Defend Truth


Books Column: How to choose the name of your new literary magazine


Ben Williams is the publisher of The Johannesburg Review of Books.

"Live Más" and write your own literary destiny: go ahead and create your own world, start your own scene, publish your own magazine, on any terms you like.

The latest literary sensation to grip the world owes its existence – I am not making this up – to American fast food culture.

That and the deliciously bent instincts of the Taco Bell Quarterly’s Editor-in-Chief, Baltimore-based MM Carrigan – instincts that might be compared to the Tex-Mex chain’s Cinnamon Twist, in their ability to confect sweetness, delight and devilry, served up with a smile.

(A Cinnamon Twist is like a denatured koeksister – the syrupy, braided version, not the more elegant, aniseed-fragranced, coconut sprinkles-graced hot ball of glory that those in the know recognise as the rightful bearer of the name, in all its spellings. But I digress.)

Most South Africans, I hazard, won’t be familiar with Taco Bell. It’s one of the few behemoth American fast food brands that baulked at the trek south. As a result, we are bereft of the cheap but somehow not entirely unacceptable tacos and burritos that the restaurant purveys, not to mention its confusing but tasty menu of Frankenfoods, like nacho fries and Mexican pizza.

The genius informing the Taco Bell Quarterly lies not only in the litmag’s name, or the fact that it publishes an issue each year on 20 April (“four twenty”, as the day is known in the US – basically “Marijuana Day”, with Taco Bell’s niche being a righteous destination for those with the munchies); or that its poems, stories, essays and art, which by mandate all refer one way or another to the fast food chain, move in a kind of music-of-the-spheres way to collectively decode the American present in all its pathos, multiplicity and insatiable thirst for a greenish drink called the BAJA BLAST™. (“Like drinking a real hurricane,” according to

These are important elements, don’t get me wrong. But it’s Carrigan’s wholesale adoption of Taco Bell’s slogan, “Live Más”, as the ethos of Taco Bell Quarterly that has driven the magazine to literary celebrity. “Live Más” means live more, and from the start, Carrigan identified this injunction as the key to belletristic progress in modern times. 

Because of Carrigan’s foresight, Taco Bell Quarterly has, since the beginning, been several steps ahead in the great literary game. Take The New Yorker, for example, a decided latecomer, only featuring Taco Bell and its cultural moment in its 24 April issue this year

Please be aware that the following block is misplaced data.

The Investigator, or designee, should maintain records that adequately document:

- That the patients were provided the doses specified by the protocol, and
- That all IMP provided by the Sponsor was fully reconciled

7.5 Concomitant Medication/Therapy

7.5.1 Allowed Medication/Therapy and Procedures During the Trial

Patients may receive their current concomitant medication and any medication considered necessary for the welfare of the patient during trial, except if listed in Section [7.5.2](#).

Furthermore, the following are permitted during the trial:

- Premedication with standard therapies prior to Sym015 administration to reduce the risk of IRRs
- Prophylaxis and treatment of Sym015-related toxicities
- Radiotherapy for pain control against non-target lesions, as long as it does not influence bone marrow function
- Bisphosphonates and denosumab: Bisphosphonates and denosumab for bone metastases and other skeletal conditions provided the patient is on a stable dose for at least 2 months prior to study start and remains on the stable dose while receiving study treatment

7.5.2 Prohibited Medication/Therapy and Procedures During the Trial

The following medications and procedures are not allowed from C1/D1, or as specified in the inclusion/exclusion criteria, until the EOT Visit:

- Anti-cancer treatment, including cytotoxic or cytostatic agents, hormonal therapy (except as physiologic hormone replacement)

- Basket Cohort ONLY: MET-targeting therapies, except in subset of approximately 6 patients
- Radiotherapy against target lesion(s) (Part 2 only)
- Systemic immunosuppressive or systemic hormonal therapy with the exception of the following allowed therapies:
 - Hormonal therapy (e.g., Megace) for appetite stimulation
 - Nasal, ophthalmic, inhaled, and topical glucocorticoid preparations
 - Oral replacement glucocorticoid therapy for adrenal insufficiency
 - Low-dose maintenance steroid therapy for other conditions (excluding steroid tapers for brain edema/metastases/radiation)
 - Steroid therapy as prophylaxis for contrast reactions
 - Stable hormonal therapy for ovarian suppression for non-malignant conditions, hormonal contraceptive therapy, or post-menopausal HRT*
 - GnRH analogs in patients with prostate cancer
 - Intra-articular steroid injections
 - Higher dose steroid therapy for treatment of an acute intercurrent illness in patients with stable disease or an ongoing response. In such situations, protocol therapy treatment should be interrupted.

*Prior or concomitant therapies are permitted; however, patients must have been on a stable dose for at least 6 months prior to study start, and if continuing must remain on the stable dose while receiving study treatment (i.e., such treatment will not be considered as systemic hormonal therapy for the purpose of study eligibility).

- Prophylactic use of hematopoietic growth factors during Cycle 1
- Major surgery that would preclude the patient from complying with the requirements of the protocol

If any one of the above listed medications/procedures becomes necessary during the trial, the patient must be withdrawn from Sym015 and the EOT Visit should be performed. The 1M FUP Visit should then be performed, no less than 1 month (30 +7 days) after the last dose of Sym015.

Carrigan and Taco Bell Quarterly, who both score a mention in The New Yorker’s article, have been tapping the Taco Bell zeitgeist for roughly 175 previous New Yorker editions. That’s potentially a lot of Crunchwrap Supremes® (“the product that wrote, and broke, all the rules”) down the hatch while waiting for the official literary world to catch up.

Carrigan’s appropriation of “Live Más” for his own ends provides the key lesson for anyone seeking to break into said official literary world. Namely, there’s liberation in ignoring it as steadfastly as it’s ignoring you. 

There are no rules. Live más! Go ahead and create your own world, start your own scene, publish your own magazine, on any terms you like. 

Granted, if you followed Carrigan’s playbook to the letter and involved a prominent brand in your new literary project, then it’s best to acknowledge that in South Africa some names are well-avoided. 

No one wants to read the Eskom Schooner, for example – that ship sailed long ago – or FNB+1. But the PERi-PERi Review might make for a lekker poke at the venerable publication which takes France’s capital city for its name, and the Kentucky Literary Concern has a lively ring to it: imagine the joys that come with happening across a “21-piece bucket of bookish bliss”. 

On balance, though, I’d look carefully in News Cafe’s direction. News Cafes reek of pathos, after all – one of their signature cocktails is called “Faithful Bitch” – and though the chain’s slogan isn’t fit to be mentioned in the same breath as Taco Bell’s, we must make do with what the South African marketplace provides.

Signing off, then, from the soon-to-be-launched News Cafe Quarterly. “It’s about the vibe.” Now seeking enthusiastic franchisees for all positions on the masthead, including, per the cocktail menu, “Psychopath”. Just to recap, it’s about the vibe. DM/ML


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